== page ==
Iran: I know you are but what am I?

Over the weekend, I finally had a chance to watch Frontline‘s recent show on Iran, and I found some of the extended comments by the new Islamic Revolutionary Guards Corps commander Mohammad Jafari to be very interesting. He said: FRONTLINE The problem with the U.S. intelligence system is that it receives its intelligence about Iran ...

598437_jafarip_05.jpg
598437_jafarip_05.jpg

Over the weekend, I finally had a chance to watch Frontline's recent show on Iran, and I found some of the extended comments by the new Islamic Revolutionary Guards Corps commander Mohammad Jafari to be very interesting. He said:

FRONTLINE

The problem with the U.S. intelligence system is that it receives its intelligence about Iran from Iran's enemies. This may prompt the American government to make some mistakes. And you can be sure that this is the case, too, with respect to Iraq. ...

Over the weekend, I finally had a chance to watch Frontline‘s recent show on Iran, and I found some of the extended comments by the new Islamic Revolutionary Guards Corps commander Mohammad Jafari to be very interesting. He said:

FRONTLINE

The problem with the U.S. intelligence system is that it receives its intelligence about Iran from Iran’s enemies. This may prompt the American government to make some mistakes. And you can be sure that this is the case, too, with respect to Iraq. …

The United States gets its intelligence [about Iran] from two sources in Iraq. One is the Mujahideen-e Khalq [MEK]; the other is the Mukhabarat intelligence [agency].

The Mukhabarat organization, created by the Americans and still not under the control of the Iraqis but under the control of Americans, is made up entirely of Baath Party officials, Saddam’s old spies, who were active in spying on Iran. Outside these two sources, no one provides the intelligence they have on Iran.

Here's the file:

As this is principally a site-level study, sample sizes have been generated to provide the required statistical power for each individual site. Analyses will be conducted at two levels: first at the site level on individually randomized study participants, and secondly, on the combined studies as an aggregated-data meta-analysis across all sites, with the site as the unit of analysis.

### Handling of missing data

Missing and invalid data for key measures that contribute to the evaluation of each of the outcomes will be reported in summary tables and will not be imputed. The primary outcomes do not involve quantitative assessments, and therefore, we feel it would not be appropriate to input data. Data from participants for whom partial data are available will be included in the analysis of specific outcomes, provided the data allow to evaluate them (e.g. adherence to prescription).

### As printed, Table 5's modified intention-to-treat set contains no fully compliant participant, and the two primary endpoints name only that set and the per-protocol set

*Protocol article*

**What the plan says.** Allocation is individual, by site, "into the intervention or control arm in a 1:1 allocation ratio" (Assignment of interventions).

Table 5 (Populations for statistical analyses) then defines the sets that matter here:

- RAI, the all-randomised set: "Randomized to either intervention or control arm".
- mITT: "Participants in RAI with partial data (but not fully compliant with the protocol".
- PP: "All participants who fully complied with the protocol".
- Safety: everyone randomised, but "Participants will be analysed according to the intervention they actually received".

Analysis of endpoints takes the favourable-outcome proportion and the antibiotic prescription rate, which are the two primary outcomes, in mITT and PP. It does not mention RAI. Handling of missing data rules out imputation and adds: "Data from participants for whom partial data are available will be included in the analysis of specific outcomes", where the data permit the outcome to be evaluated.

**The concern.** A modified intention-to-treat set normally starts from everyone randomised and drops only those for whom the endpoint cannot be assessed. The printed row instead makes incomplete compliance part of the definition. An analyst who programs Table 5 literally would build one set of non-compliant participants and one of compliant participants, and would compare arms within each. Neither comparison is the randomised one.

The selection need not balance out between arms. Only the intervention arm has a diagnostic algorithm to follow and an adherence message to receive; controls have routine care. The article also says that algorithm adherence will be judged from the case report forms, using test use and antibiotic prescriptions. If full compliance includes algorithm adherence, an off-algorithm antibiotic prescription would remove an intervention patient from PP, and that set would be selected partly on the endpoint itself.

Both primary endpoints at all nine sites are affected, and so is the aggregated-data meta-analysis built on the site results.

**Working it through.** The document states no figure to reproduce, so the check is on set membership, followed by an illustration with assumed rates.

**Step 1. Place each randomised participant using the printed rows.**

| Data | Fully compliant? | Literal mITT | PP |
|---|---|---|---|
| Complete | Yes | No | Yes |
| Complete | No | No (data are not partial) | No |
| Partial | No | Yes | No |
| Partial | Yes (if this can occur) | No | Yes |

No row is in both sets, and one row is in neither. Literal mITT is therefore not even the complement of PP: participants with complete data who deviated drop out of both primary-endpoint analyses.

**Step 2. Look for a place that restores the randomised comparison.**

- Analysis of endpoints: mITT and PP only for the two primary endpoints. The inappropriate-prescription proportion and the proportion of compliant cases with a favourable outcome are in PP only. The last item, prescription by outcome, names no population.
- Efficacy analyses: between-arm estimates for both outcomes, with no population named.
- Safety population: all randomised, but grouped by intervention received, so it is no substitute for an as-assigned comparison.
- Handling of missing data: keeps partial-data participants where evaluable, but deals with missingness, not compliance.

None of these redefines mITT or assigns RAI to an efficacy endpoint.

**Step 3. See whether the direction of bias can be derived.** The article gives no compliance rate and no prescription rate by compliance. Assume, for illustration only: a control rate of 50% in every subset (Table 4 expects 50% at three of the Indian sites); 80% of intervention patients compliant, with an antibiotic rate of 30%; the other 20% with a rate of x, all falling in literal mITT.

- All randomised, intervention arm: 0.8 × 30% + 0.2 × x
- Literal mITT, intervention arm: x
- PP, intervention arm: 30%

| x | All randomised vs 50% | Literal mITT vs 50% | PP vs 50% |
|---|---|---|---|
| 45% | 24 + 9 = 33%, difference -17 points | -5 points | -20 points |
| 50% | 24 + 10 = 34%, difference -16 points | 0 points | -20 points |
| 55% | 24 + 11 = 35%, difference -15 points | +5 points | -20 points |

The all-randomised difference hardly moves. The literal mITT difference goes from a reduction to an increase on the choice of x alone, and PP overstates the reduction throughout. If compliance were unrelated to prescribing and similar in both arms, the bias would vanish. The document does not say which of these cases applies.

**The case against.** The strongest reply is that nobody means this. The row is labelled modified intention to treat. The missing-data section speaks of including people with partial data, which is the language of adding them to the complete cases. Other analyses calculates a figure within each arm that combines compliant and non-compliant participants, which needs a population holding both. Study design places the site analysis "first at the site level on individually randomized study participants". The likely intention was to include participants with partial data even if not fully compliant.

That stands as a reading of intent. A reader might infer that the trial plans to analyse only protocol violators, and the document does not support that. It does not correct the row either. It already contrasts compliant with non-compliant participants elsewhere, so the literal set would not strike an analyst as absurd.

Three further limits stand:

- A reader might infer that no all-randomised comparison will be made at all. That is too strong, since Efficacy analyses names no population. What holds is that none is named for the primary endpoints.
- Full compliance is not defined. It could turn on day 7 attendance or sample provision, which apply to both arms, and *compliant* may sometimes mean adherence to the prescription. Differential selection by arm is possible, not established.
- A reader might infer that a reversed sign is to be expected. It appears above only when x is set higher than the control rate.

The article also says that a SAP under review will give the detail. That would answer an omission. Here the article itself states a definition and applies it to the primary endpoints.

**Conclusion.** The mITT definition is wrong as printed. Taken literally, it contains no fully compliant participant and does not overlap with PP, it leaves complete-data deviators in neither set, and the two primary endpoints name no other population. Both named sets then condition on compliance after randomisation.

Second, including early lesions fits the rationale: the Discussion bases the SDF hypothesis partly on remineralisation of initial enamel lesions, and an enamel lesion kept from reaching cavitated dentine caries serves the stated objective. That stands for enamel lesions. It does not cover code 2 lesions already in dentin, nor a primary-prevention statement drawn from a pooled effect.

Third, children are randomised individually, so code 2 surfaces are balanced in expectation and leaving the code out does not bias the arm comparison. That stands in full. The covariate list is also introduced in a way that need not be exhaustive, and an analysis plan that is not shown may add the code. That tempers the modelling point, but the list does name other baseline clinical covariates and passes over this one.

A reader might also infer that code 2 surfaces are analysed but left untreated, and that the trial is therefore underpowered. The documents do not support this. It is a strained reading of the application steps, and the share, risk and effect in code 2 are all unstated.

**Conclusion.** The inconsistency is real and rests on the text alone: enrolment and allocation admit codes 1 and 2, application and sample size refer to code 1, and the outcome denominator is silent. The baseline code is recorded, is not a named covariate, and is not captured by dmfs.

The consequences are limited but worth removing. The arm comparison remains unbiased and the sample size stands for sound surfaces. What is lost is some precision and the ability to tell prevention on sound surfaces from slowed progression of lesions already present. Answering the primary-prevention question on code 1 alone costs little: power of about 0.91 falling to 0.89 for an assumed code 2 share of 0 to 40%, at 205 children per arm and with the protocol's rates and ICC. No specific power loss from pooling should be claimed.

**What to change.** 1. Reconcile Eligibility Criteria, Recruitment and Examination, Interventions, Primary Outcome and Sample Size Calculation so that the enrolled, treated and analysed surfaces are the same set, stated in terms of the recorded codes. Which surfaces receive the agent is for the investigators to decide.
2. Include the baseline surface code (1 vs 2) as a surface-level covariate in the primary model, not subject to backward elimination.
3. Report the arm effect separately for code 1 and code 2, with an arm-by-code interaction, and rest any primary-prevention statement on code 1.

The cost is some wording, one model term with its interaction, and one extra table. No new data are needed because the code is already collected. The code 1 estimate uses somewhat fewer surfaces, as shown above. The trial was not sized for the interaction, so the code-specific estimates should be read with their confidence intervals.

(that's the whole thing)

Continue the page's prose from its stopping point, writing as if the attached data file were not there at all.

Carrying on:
So these are America’s intelligence sources. It’s natural — what kind of information do they provide to the U.S. on Iran? Do they provide good intelligence about Iran to the United States, or will they try to exacerbate existing conflicts between Iran and the U.S. to further their own interests?

Facing escalating drumbeats from the United States, Iran has launched what appears to be a coordinated public diplomacy campaign. In addition to Jafari, President Mahmoud Ahmadinejad, the interior minister, and other Iranian officials have begun explicitly charging the United States with supporting and/or sponsoring anti-Iranian “terrorism” in Iraq and Afghanistan. They darkly cite U.S. inaction regarding the PKK showdown with Turkey and alleged coddling of the MEK, which the U.S. State Department has designated as a terrorist organization, as evidence that the United States supports terrorism. There have been scattered stories from reporters like Seymour Hersh hinting that the United States is secretly using such groups to gather intelligence and “‘encourage ethnic tensions'” and undermine the regime,” but I am extremely skeptical that anything beyond intelligence collection is going on. I would expect we’d see a campaign of leaks in major newspapers if the United States truly were, say, backing the PJAK, Kurdish guerrillas affiliated with the PKK who are attacking Iran, or Baluchi terrorists operating out of western Pakistan. It’s hard to keep something like that secret these days.

Still, Jafari’s complaints do raise questions about the quality of the intelligence the U.S. military is getting on Iranian involvement in Iraq and feeding to reporters. In his interview, Jafari was evasive when asked specific questions about the role of the Quds Force and the alleged Iranian supplying of so-called “explosively formed penetrator” bombs in Iraq. If he had been forthright in answering those questions, his protestations might come across as more credible.

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